Wordy Wednesday: Reach for the RRRRRRRRs!

Welcome back to Wordy Wednesday, a new feature on the Growing Kids Therapy blog! Each week, we’ll choose a theme and scour the web to come up with a collection of images related to that theme. This week’s theme: Reach for the RRRRRRRRs! We’ve come up with a set of pictures showing words that start with the /r/ sound. We will certainly be putting these pictures to use with some of our clients who are working on that pesky /r/! How can you use these pictures?

  • Pump up receptive and expressive vocabulary!
    • For receptive (comprehension) practice, show the page with four pictures on it and have your child point to the picture you have named.
    • For expressive (production) practice, present the pictures one at a time and ask him/her to name the picture.
    • For more verbal kids, have them use at least one adjective to describe the picture
  • /r/ is one of the peskiest and most persistent articulation errors around!  Help your child assume the correct articulatory posture by saying, “bite your back teeth, SMILE, and curl your tongue back.”  (The focus on closing the back teeth and smiling helps eliminate lip rounding.  Lip rounding leads to the /w/ sound!  If you are seeing a good lip spread but the /r/ sounds more like /l/, the tongue is probably not lifting up and back.  Production of /r/ is quite tricky, but I find these placement cues really help my kids to “get it”!)
    • Just starting?  Only practice /r/ in single words (just say the name of the picture).
    • /r/ sounds pretty good in single words?  Bump up to the “carrier phrase” level (a repeated phrase you use over and over.  This adds length without adding grammatical complexity).  “I see a ________________” or “It’s a ____________”
    • Mastered the carrier phrases?  Practice saying these words in a sentence!
  • Amp up the fun by printing these pictures and “hiding” them.  Send your child on an /r/ hunt to find the pictures (and name them or practice articulation of course!).  Or, play “I spy” with a flashlight to illuminate the picture you name.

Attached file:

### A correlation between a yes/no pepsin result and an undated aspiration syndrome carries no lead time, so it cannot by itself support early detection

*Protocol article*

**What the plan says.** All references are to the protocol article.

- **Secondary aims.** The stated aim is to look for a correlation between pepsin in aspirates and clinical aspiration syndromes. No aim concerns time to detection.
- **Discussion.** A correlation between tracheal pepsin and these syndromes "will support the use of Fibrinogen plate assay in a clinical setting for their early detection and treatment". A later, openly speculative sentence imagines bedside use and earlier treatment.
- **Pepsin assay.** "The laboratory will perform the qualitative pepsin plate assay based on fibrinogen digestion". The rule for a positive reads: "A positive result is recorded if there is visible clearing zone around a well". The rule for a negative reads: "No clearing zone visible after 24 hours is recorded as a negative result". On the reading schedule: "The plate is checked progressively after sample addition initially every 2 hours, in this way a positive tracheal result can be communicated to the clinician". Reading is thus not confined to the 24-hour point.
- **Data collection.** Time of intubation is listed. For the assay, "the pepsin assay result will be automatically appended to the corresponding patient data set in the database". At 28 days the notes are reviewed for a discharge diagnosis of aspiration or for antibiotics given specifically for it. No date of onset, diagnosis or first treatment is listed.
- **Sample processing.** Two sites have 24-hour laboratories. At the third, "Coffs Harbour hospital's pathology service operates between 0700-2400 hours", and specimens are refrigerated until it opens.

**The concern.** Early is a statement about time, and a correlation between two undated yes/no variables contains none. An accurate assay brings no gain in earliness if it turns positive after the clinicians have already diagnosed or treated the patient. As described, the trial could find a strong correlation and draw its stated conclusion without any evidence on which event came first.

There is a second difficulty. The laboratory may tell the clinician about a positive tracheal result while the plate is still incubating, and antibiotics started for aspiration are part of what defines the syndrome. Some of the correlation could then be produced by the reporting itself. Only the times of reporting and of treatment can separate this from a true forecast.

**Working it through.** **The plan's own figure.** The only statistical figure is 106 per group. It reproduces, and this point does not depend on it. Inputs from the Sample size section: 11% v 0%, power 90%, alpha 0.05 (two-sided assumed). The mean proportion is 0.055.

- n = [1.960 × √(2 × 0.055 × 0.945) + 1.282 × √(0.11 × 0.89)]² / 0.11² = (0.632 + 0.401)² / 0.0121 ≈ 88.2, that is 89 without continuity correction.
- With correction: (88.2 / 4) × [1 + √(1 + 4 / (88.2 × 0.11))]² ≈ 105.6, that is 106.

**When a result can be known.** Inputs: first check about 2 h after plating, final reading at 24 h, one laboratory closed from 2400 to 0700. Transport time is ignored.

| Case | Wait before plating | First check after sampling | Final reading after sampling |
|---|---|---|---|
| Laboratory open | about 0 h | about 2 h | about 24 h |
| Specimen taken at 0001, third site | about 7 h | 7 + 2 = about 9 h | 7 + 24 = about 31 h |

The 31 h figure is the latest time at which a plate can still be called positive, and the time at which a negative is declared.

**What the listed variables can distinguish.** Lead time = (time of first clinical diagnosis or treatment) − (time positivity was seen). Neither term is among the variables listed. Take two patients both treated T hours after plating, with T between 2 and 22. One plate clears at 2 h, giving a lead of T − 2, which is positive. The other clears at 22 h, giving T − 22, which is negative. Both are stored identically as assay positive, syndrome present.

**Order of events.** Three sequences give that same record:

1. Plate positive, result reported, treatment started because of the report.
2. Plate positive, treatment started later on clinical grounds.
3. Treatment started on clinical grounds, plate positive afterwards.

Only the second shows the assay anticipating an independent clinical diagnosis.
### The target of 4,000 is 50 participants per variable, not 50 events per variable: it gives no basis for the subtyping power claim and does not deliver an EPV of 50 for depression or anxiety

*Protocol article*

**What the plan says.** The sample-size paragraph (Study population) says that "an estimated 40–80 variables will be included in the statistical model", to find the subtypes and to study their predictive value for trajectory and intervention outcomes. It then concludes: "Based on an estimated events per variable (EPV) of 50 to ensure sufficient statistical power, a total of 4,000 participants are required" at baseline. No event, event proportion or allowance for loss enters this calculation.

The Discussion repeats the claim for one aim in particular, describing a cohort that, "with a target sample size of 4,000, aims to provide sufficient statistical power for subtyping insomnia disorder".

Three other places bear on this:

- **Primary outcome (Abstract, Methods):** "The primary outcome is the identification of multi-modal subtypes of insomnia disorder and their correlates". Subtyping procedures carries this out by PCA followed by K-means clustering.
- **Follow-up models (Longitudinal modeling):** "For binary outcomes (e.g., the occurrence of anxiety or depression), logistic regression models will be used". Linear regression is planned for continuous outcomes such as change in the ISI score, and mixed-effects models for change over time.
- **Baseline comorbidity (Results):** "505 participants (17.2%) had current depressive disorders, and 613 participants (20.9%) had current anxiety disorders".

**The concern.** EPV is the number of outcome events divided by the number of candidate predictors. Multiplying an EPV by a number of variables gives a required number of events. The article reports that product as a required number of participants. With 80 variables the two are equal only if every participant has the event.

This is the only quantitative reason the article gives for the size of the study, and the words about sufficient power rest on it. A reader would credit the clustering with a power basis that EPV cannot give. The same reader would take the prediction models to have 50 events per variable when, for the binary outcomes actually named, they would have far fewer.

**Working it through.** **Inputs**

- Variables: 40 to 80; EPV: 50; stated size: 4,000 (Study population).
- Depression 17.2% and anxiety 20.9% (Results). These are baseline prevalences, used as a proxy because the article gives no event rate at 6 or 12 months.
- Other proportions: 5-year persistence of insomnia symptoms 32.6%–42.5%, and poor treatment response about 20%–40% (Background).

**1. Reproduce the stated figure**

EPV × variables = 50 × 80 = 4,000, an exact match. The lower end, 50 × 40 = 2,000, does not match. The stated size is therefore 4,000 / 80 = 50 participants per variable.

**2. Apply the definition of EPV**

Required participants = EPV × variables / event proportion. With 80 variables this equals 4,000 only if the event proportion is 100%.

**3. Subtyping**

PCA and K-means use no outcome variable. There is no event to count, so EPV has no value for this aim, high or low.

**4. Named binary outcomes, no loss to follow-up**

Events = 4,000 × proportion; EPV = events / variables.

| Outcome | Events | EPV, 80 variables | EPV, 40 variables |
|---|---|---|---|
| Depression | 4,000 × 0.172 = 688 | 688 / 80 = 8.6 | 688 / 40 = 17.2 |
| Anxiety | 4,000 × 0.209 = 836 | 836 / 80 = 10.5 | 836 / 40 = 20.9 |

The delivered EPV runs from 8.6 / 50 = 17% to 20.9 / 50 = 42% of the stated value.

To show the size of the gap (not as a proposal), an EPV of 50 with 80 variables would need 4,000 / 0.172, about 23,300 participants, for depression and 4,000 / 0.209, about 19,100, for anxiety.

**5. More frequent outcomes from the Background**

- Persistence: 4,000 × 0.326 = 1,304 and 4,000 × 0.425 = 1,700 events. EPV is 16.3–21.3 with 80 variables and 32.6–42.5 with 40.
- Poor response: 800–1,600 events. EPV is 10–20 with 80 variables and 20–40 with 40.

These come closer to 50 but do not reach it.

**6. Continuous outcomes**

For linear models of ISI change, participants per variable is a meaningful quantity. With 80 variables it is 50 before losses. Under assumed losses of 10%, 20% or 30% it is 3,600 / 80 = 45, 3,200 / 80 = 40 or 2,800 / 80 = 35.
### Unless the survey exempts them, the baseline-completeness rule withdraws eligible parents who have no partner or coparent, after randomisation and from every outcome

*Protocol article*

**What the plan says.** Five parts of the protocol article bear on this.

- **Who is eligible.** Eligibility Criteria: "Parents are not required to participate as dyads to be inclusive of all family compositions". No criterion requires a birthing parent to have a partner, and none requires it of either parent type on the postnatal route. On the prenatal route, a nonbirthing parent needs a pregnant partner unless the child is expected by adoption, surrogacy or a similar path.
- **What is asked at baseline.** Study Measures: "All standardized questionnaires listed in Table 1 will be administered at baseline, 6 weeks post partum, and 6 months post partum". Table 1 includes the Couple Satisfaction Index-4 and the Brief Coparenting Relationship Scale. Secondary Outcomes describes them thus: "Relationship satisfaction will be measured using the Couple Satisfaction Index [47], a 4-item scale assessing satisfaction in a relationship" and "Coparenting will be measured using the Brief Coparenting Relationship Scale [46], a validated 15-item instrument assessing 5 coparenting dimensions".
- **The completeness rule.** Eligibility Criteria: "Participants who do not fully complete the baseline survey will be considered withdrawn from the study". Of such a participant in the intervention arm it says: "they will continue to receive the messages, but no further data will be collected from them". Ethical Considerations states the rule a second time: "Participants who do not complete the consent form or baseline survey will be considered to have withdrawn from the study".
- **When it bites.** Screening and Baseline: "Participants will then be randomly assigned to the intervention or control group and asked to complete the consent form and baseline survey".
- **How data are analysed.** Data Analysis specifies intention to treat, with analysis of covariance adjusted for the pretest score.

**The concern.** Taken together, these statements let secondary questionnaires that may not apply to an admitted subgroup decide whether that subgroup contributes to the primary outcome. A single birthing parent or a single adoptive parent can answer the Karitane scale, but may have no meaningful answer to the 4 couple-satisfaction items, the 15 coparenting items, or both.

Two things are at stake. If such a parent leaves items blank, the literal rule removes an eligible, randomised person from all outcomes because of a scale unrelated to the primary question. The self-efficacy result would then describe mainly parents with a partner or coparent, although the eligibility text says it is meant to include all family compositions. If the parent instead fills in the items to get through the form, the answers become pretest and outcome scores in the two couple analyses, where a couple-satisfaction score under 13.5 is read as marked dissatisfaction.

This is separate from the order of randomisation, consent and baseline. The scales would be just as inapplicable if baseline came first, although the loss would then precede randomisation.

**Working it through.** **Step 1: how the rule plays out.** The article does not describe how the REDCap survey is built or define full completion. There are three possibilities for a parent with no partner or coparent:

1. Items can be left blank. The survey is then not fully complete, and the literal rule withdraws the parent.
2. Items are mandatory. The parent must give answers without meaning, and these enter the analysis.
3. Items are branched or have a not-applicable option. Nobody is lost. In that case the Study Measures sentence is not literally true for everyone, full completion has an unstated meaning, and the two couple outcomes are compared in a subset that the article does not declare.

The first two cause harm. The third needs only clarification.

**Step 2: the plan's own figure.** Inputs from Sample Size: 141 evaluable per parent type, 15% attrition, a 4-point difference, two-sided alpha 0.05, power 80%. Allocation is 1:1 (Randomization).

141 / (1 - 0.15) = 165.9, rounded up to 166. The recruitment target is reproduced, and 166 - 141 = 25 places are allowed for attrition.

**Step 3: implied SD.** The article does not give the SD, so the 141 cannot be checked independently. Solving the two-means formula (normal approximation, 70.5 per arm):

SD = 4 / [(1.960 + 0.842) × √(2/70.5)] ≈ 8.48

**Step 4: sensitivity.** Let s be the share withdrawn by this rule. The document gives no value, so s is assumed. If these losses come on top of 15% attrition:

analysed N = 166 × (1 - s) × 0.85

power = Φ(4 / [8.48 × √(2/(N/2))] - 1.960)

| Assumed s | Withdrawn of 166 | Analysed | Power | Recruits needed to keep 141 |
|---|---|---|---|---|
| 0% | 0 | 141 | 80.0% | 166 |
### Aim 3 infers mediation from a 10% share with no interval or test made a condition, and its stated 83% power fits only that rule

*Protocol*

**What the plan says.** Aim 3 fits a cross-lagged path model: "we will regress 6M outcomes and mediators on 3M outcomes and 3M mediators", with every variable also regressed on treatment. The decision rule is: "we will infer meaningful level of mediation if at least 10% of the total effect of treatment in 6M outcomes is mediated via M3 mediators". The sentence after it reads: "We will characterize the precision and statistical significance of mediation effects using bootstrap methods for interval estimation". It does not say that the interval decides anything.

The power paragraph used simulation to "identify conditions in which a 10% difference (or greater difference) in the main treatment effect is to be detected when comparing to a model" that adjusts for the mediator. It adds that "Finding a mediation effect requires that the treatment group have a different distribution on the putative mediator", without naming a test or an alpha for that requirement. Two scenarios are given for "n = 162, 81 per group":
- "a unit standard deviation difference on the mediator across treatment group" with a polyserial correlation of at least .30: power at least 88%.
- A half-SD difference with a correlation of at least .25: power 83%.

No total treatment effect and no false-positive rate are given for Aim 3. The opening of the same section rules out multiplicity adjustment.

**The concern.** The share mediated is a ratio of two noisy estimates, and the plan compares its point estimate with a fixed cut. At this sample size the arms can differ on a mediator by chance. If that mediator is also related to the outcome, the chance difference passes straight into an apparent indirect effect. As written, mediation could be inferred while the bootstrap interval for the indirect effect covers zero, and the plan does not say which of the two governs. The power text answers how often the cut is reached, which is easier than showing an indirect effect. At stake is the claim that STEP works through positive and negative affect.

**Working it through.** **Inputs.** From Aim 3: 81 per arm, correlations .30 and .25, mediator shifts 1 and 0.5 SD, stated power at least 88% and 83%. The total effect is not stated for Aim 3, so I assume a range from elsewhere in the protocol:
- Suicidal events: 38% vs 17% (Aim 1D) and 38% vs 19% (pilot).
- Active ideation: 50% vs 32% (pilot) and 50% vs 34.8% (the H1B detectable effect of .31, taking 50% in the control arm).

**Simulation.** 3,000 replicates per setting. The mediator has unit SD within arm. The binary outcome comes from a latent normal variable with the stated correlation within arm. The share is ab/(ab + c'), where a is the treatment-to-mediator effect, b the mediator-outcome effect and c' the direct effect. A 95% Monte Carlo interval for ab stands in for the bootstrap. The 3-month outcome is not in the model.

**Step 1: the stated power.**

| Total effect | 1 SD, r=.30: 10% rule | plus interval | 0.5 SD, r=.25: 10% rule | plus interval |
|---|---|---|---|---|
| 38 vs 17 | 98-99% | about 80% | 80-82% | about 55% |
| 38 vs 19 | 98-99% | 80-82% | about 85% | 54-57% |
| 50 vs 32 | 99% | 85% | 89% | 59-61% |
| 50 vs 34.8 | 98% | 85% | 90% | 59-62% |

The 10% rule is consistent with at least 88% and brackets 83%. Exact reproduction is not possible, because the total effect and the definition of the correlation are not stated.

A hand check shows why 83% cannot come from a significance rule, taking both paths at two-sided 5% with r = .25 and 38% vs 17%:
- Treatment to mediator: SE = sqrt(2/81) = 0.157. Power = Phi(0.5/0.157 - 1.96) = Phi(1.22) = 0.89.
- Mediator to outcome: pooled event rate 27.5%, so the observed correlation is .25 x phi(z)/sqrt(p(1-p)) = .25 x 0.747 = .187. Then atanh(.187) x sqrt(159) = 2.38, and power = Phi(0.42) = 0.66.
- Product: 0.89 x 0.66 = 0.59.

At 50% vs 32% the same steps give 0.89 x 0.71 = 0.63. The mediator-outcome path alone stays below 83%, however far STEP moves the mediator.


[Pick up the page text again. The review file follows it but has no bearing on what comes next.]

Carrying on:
• You might ask the child what all these pictures have in common. (Answer: they all start with the /r/ sound.) What other /r/ words can you generate? This works on phonemic (sound) awareness skills!
  • With children who are starting to read you can also use this opportunity to work on phoneme-grapheme (sound-letter) correspondence. All of pictures start with the /r/ sound, but not all of them start with the letter R!

We’ve given you the pictures four ways:

  1. One image per page, with words, ideal for learning vocabulary or practicing reading
  2. Four images per page, without words , optimal for receptive language practice
  3. One image per page, without words, good for expressive language practice (ask the child “What is this?” and have him/her produce the answer)
  4. As flashcards, so you can print and cut them out to use in a variety of ways!

Each link is a .pdf file that you can download to your computer, phone or iPad. You can print them out to share or use them directly on your device. (We’re using an iPad to show these images as we work with clients.) Let us know in the comments how you use this week’s Wordy Wednesday pictures! (And since we’re just getting started on this, please let us know any suggestions you have for ways we can improve this feature or any themes you’d like to see.) Up next week: a Wordy Wednesday all about the language of kindness!

~Melanie & Elizabeth

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